Is the argument over who caused crude prices to spike – speculators or market supply-and-demand fundamentals – too simplistic? The Oxford Energy Studies Institute has published a lengthy paper by Bassam Fattouh arguing that it is. The paper is for the meeting of the world’s energy ministers taking place in Cancun in March, but all 60-odd pages are available online now.
Fattouh notes that despite numerous attempts, there’s little conclusive evidence on the culpability of speculators on crude prices. He points also to problems in the physical market, which he says is relatively illiquid, lacking in transparency and dominated by a few players. The futures markets meanwhile are “more transparent, highly liquid and characterised by a large number of players with diverse expectations”. He writes:
An important question that demands deeper research is whether greater transparency in the physical market, and the creation of multiple benchmarks based on more liquid markets, would help reduce volatility by revealing more accurate information about the fundamentals in the physical market.
Here is his description of what happened between 2002 and 2008:
As oil prices rose sharply during the boom years in the 2000s, uncertainty about the existence of and timing of feedbacks from prices to oil supply and demand increased markedly. The perception of strong feedbacks in the oil market was replaced by the perception of limited feedbacks. Key feedbacks absent during this period were a) the perception that high oil prices would trigger a rise in global inflation rates and a subsequent recession, tempering growth in the demand for oil; b) that high oil prices would induce strong growth in non-OPEC supply; and c) that OPEC would increase its oil supply to prevent oil prices from rising to high levels as high and volatile oil prices may result in the long-term destruction of oil demand.
Those doubts about the existence of feedbacks heightened in the first half of 2008, he writes, which meant a wide range of public information signals were influencing prices, sometimes having a disproportionate effect.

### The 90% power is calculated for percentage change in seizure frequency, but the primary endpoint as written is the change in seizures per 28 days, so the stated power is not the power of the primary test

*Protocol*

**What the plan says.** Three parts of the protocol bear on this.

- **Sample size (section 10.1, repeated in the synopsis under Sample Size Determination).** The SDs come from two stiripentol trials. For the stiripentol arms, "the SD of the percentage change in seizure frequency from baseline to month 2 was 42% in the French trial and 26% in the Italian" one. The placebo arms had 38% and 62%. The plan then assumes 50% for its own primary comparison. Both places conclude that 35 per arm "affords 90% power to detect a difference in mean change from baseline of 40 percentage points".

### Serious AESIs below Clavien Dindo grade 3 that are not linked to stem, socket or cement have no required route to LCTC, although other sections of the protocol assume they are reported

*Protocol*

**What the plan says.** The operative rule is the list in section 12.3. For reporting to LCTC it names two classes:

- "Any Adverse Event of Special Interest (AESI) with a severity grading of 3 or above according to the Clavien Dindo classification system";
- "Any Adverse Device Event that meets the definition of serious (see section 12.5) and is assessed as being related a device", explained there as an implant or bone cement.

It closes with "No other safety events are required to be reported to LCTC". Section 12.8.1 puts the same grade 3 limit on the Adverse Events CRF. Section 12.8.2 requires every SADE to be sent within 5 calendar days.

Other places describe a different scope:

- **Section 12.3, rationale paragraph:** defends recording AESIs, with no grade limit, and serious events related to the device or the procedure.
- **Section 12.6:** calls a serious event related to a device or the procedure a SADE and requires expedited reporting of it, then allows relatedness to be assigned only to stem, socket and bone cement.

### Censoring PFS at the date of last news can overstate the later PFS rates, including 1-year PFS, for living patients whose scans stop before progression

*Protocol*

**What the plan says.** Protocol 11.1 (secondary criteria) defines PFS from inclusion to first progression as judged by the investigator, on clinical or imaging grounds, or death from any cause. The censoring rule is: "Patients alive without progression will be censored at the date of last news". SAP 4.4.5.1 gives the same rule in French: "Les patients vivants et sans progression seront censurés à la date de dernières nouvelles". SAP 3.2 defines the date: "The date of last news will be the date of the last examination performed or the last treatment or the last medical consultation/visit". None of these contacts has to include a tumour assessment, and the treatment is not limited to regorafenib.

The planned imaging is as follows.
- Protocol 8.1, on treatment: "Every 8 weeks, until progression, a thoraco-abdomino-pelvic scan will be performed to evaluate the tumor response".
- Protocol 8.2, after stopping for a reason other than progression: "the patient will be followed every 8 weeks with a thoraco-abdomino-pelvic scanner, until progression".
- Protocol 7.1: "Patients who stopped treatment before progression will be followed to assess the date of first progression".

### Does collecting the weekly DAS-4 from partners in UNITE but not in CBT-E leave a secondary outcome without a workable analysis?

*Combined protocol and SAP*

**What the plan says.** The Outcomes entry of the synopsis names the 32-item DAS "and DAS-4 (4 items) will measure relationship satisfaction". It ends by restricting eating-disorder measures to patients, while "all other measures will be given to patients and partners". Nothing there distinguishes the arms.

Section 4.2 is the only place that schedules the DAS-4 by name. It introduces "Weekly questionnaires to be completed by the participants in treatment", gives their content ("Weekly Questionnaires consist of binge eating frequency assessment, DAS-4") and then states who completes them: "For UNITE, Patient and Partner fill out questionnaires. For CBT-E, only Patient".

So what was it that led to the these doubts in feedback existence? Fattouh explains that some of the long-held assumptions about oil market characteristics were challenged as it became clear that the supply and demand interaction in oil markets has some particular complexities — such as weak short-term price sensitivity, high income response. The idea that high oil prices would always hurt economic growth was also damaged by the fact that inflationary expectations failed to rise along with oil prices in 2002 – 2008.
As for the specific events and signals that led to the price run-up to mid-2008, Fattouh lists a few things: Non-Opec supply growth rates themselves are volatile and they operate with almost no spare capacity. Decline rates are rising, and the easy oil is gone. And more complexities of the Opec cartel have emerged: “Specifically, the latest boom has shown that a key objective of OPEC is to avoid oil prices from falling below some level deemed unacceptable by its members.”
Fattouh identifies specific signals that then led to the crude price fall from its peak in July 2008 as originally coming from the June 2008 Jeddah meeting, and then the financial crisis. The climbing of prices by the second quarter of 2009 was due to perceptions that a quick global recovery might be underway, and that a supply crunch caused by under-investment was looming.
Financial reforms in the wake of the recent crisis, he writes, are aimed at reducing risk-taking behaviour by financial institutions; whereas the goal in energy markets is to reduce price volatility.
Furthermore, if the main objective of proposed regulations is to tackle sharp rises in commodity prices, then authorities should widen the policy options to include the role of monetary policy (for instance by making asset price stability a target for monetary policy), prudential regulation, or even fiscal policy (by reducing overall demand).
Reader Q&A with Dr Fatih Birol (FT Energy Source)
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